Of course, you didn’t buy an adventure tourer to go in a straight line all day long and, in that regard, both have enough flexibility on offer by the means of cycle parts and basic setup, as well as in terms of rider assists and modes. The GS feels taller thanks to its 860mm seat height and it sits on a pair of gorgeous 21/17-inch side-laced wire-spoke rims with tubeless tyres wrapped around them, creating an imposing, purposeful stance to say the least. The Tiger looks even more dressed up, and its seat can be adjusted between 840-860mm, which is helpful. While it runs identical wheel sizes, its tyres are of the tube type. The GS offers marginally higher travel at the front (230mm, as opposed to 220mm on the Tiger) while both offer 215mm of rear wheel travel. Both, BMW and Triumph have opted for a 43mm upside-down fork as well, although the Tiger’s is the only adjustable unit here – and that’s a huge draw for the riding conditions we’re subjected to over the course of even just a single, day-long ride. The Tiger’s monoshock is adjustable, too, but it’s hard to access and the GS’ electronically-adjustable monoshock (Pro variant only) works much better, since you can set it up using a button on the handlebar! In terms of overall plushness and stability, the GS still has some way to go before it can match up to the Tiger.
Electronic-adjust for the monoshock on the GS makes life a breeze.
It’s neck-and-neck in the electronics department as well. The Tiger gets five riding modes – Rain, Road, Off-road, Off-road Pro and Sport – each of which is individually customisable using a very intuitive set of controls. Both motorcycles get cruise control and what the off-road enthusiasts amongst you will appreciate is that the GS lets you turn off ABS and traction control on the move (the Tiger demands pulling over) and also remembers your last mode selection when you restart the bike. However, the GS’ controls aren’t the most intuitive and will take some time getting used to. It does feature the very cool Multi-Controller – a sort of iDrive for bikes – on the LHS handlebar which works as a dial or even a click-function button and also offers selection through the several menus and sub-menus in a four-directional motion. This is the sort of uber cool thing that will make you go ‘Wow!’ except I didn’t even spot it for the first 200km! The GS also offers five modes – Rain, Road, Dynamic, Enduro and Enduro Pro – the last of which (like on the Tiger’s Off-road Pro) turns all systems off. What’s not nice is that the GS’ TFT (which is slicker than the Tiger’s in its appearance) pictured here is an optional extra (roughly Rs 60,000 a pop) – this is not going to thrill people who know even a KTM 390 Duke comes with one as standard. Lastly, both bikes lose points for not offering backlit switches, especially since they offer multitudes of selections, not all of which you can remember (or am I just slow?).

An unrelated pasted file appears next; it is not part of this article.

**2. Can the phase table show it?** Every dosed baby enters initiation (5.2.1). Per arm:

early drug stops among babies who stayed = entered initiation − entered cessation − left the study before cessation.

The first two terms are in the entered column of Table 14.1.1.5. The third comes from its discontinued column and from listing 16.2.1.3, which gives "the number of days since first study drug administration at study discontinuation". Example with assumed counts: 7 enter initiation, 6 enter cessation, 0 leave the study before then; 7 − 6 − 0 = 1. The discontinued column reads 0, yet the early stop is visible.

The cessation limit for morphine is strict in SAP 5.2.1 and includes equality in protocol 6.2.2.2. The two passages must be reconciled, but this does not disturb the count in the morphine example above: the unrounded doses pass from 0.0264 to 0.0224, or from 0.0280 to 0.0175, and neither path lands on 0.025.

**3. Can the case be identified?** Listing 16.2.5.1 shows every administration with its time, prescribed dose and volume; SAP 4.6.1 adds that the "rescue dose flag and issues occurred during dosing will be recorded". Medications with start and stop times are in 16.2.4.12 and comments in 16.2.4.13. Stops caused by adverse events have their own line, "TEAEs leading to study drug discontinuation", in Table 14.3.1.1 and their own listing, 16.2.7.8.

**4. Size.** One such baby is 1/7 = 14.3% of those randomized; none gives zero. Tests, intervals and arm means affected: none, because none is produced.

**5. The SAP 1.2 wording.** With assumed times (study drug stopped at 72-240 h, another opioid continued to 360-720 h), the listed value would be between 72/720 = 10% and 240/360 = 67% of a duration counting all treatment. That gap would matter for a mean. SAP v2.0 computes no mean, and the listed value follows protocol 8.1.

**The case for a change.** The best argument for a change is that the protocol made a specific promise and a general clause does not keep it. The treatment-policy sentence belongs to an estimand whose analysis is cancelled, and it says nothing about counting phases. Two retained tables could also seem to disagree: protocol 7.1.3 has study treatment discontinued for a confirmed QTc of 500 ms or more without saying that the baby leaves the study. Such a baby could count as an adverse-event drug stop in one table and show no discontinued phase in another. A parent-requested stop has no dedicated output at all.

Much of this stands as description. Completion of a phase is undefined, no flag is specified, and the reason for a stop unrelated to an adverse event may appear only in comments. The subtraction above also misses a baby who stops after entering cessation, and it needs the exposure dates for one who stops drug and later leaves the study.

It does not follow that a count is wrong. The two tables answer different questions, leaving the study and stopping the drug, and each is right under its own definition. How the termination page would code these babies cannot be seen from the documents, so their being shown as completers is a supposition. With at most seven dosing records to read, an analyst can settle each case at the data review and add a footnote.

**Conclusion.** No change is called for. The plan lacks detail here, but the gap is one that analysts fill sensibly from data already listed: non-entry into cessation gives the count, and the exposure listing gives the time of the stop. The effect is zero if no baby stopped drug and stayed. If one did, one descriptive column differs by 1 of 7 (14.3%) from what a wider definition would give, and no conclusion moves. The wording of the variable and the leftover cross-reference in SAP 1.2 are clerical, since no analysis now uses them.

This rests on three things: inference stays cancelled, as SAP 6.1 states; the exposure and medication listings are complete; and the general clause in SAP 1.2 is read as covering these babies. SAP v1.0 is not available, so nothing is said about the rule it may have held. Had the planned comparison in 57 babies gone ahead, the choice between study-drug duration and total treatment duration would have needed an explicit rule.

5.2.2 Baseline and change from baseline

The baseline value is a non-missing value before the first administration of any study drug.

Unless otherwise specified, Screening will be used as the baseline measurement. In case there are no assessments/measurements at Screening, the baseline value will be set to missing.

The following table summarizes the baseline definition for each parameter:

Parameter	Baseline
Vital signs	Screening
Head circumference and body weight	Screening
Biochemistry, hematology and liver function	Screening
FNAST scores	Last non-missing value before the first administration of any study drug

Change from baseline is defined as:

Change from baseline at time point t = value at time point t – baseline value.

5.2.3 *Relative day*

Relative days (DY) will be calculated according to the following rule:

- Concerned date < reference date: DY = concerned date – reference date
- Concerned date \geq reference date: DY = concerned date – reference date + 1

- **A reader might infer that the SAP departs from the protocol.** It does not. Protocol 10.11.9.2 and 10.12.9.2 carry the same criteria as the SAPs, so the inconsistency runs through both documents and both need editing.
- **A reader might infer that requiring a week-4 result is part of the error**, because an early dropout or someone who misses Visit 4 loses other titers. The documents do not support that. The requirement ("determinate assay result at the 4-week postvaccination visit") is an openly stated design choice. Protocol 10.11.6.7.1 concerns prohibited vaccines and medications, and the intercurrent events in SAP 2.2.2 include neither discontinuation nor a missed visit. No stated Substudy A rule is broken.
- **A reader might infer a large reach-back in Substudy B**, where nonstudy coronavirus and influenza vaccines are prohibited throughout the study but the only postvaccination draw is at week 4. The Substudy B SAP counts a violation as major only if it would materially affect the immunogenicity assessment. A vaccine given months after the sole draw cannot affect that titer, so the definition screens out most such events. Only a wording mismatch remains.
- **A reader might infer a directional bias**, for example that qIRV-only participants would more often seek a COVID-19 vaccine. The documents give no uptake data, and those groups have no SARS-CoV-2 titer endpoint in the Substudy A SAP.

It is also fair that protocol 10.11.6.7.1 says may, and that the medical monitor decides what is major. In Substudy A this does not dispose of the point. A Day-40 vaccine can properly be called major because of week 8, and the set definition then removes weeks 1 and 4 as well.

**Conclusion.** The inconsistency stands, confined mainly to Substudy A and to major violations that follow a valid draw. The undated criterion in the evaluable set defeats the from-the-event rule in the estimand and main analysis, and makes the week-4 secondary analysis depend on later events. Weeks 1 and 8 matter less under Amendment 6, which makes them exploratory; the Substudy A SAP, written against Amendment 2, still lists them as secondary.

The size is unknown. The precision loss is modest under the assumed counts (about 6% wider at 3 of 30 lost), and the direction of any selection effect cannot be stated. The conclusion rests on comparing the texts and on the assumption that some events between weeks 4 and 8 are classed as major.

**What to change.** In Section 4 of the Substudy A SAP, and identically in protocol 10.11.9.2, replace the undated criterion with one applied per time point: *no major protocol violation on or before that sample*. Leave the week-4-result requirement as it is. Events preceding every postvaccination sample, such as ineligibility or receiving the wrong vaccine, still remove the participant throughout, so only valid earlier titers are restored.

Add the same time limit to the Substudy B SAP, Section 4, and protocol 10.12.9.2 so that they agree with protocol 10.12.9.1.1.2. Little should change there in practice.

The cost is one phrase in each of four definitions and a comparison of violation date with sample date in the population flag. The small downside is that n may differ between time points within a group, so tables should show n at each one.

Top-quality GS switchgear not as intuitive; Multi-Controller dial a cool gizmo.
Off the road is where a clear distinction emerges between the two motorcycles. The GS, in Enduro Pro mode, feels energetic and eager to slide around but it’s the Tiger that feels more stable and planted in comparison. The latter also seems to be able to find more traction over loose surfaces and its more progressive motor generally helps smoothen out even too-aggressive inputs. In comparison, the GS is a bit volatile and perhaps less forgiving, although the dependable suspension and brakes do compensate for the engine’s eagerness. I found myself relying heavily on the BMW’s electronics, something I’m not strongly fond of, and for once, I was thankful for having such an elaborate rider-assist suite available to me.
While both do an astonishing job of mud-plugging – you definitely won’t believe what motorcycles of this size can do – it’s the Tiger that’s friendlier and less fatiguing. I rode it up a fairly serious trail – with a pillion and luggage – and found myself feathering the throttle in as high as third gear, with that being possibly the most fuel-efficient of my saddle time with the Tiger. The Tiger’s metal bash plate also gives you that crucial extra bit of confidence, and the noticeably better front-end feedback and control helps you venture forth more cheerfully than on the GS. I suspect the Tiger would have fared even better than it did on newer tyres; our test bike’s tyres were worn out to the point of being squared out! The Tiger – and I apologise for my inability to resist this – is clearly the king of the jungle.
Practicality is a great leveller – okay, maybe I just made that up – and it’s a close fight between the two in this regard. The Tiger scores here by offering a height-adjustable seat, a more forgiving motor, better pillion comfort and overall greater stability, but the GS does have its bonuses in the form of its tubeless tyres and a motor that runs far cooler, especially in traffic. On the highway, you will appreciate the Tiger’s 19-litre fuel tank more than the GS’ 15-litre unit, and (this bit is subjective) also its tall windscreen which offers ample wind protection; although the GS’ short screen is better for hot days. But then comes the crucial aspect of ownership and running costs, both of which are lower on the Tiger and considering its popularity, availability of spares is also bound to be less of an issue. Having said that, the GS does feel better put together and that obsessive-BMW eye for detail I mentioned earlier shines through in every single mount, bracket and weld, something that will matter to you when you’re paying this kind of money for a motorcycle.
Wide, comfy seats make the Tiger a treat.
To answer the question I posed in the introduction to this story, the temptation to give into the BMW badge somewhat diminishes given that the GS lacks the outright classical appeal of owning a prop-blade-badged motorcycle. It’s fast, well-equipped and feels expensive, but it is expensive and perhaps a bit unforgiving to appeal to a wider range of enthusiasts. BMW could have justified charging a premium had it equipped the GS with that irresistibly smooth and cool boxer engine, but the Triumph just offers that crucial bit extra in a friendlier, more rounded package at a relatively reasonable price. Overall, the GS is fun and capable, but it’s the Tiger that rules, both, the jungle and its man-made equivalent.